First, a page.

The city of Charlottesville is calling a petition to overturn a rezoning for an apartment complex that would include housing for people with disabilities “arbitrary and capricious,”according to court documents.
The city filed a response to the petition seeking to reverse the rezoning for Rachel’s Haven in Charlottesville Circuit Court on Thursday.
The city’s response to the petition refutes its arguments point-by-point, citing numerous examples of case law and legal precedent.
Thirty-one people are signed onto the petition, which is similar to a lawsuit, but does not seek monetary compensation. It originally contained 30 names but, since then, seven have been removed and eight have been added.
Opponents of the rezoning have reiterated that they support the church’s mission but say they are concerned with ramifications from a commercial zoning.
In their petition, which names the City Council and councilors individually, the group of mostly neighbors alleges that the city didn’t properly notify the community of public hearings or changes to the proposal and canceled and resched- uled hearings with little notice.
The petitioners also say the rezoning is improper because it violates state law and the city’s Comprehensive Plan, and because some city officialshave said the commercial zoning isn’t appropriate. They also argue that two Planning Commission members should not have voted on the project.
On Aug. 5, the City Council unanimously voted to rezone 750 Hinton Ave. from residential to neighborhood commercial so Hinton Avenue Methodist Church could create a 15-unit apartment building known as Rachel’s Haven.
The rezoning came with several caveats that eliminated all nonresidential uses other than for an educational or daycare facility associated with the church.
Other conditions, or proffers, say that at least four units would be available as affordable housing. The church has said that four to six units will be set aside as independent housing with developmental disabilities, but that is not included as a proffer.
The city says the petition doesn’t meet legal standards because it isn’t signed and the petitioners don’t state where they live to establish that they are affected by the change.
Not all of the plaintiffs live in Belmont, but they are listed in the petition as city residents who “fear the effects of a precedent set by this faulty rezoning decision.”
Opponents say that other properties regularly violate proffers, which are typically enforced passively via complaints, with no sanctions from the government. They’ve also raised questions about financial backing for the project and the future of the property if funding isn’t secured.
The city says these factors cannot legally be considered by the court or the council in a rezoning decision.
The petition also claims “personal bias” of Planning Commission members Gary Heaton and Rory Stolzenberg.
Heaton is a minister of a different Methodist church, and Stolzenberg came under fire for comments made online to neighbors who opposed the rezoning.
The city says the petition doesn’t allege violations of the Virginia Conflict of Interest Act and therefore the claims don’t hold legal standing.
The petition says meeting notice requirements weren’t met, but, in its response, the city provides receipts and copies of advertisements that ran in The Daily Progress. The filing also says that state law doesn’t require localities to erect a sign on a property to provide notice of a zoning request, although some governments adhere to that practice.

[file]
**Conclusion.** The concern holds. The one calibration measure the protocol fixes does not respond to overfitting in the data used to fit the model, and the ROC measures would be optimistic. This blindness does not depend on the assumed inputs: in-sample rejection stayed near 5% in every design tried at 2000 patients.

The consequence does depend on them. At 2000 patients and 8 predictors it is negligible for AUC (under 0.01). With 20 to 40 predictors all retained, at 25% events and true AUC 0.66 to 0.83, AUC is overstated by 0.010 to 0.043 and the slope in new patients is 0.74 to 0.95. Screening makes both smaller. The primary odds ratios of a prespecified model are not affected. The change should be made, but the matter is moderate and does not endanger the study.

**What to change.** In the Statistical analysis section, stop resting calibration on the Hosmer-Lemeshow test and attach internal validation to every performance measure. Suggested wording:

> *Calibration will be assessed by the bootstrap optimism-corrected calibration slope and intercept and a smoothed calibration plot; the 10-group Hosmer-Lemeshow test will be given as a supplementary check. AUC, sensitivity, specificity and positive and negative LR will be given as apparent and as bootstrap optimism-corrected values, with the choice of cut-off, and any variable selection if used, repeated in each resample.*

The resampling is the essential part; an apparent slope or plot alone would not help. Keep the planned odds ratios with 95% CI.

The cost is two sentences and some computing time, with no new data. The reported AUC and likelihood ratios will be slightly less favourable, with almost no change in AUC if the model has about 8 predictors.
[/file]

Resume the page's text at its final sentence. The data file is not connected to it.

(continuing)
One sticking point in the petition is the May 14 Planning Commission meeting agenda. The proposal was slated for that day, but removed the day before. Petitioners say it put “undue expectations” on residents to change their schedules for the hearings.
“No provision of the Code of Virginia establishes a timeframe to cancel a public hearing for a land use matter,” the city’s response says.
The city also targets a “generalized statement” that “adjacent and across-the-street residents” didn’t receive required written notices, saying that the claim doesn’t actually name anyone who wasn’t notified. The response says the petition also would have to prove that someone who didn’t receive notice didn’t participate in public hearings on the rezoning.
The city provided a notarized letter signed when a staff member mailed 121 notices to property owners.
The petition argues that the rezoning violates state code because it makes substantial changes to the property’s use.
The city’s response notes that in its argument on lot size, the petition cites an incorrect section of state code that instead deals with public notice requirements.
The petition also cites violations of the city’s land-use plans and Comprehensive Plan, which is a guiding document and not legally binding — a point the city hammers home.
“A Comprehensive Plan … does not carry the authority of a zoning ordinance,” the city’s response says. “The Comprehensive Plan is a set of ‘guidelines and not requirements’ which a legislative body is free to [either] apply or follow another reasonable approach in arriving at its legislative decision on a rezoning application.”
As is standard in most such court filings, the city asks that the court order the plaintiffs to reimburse the defendants for costs associated with fighting the petition.
No court date has been set, but the petitioners, who are representing themselves, have asked for a hearing to be held at 2 p.m. Oct. 21.
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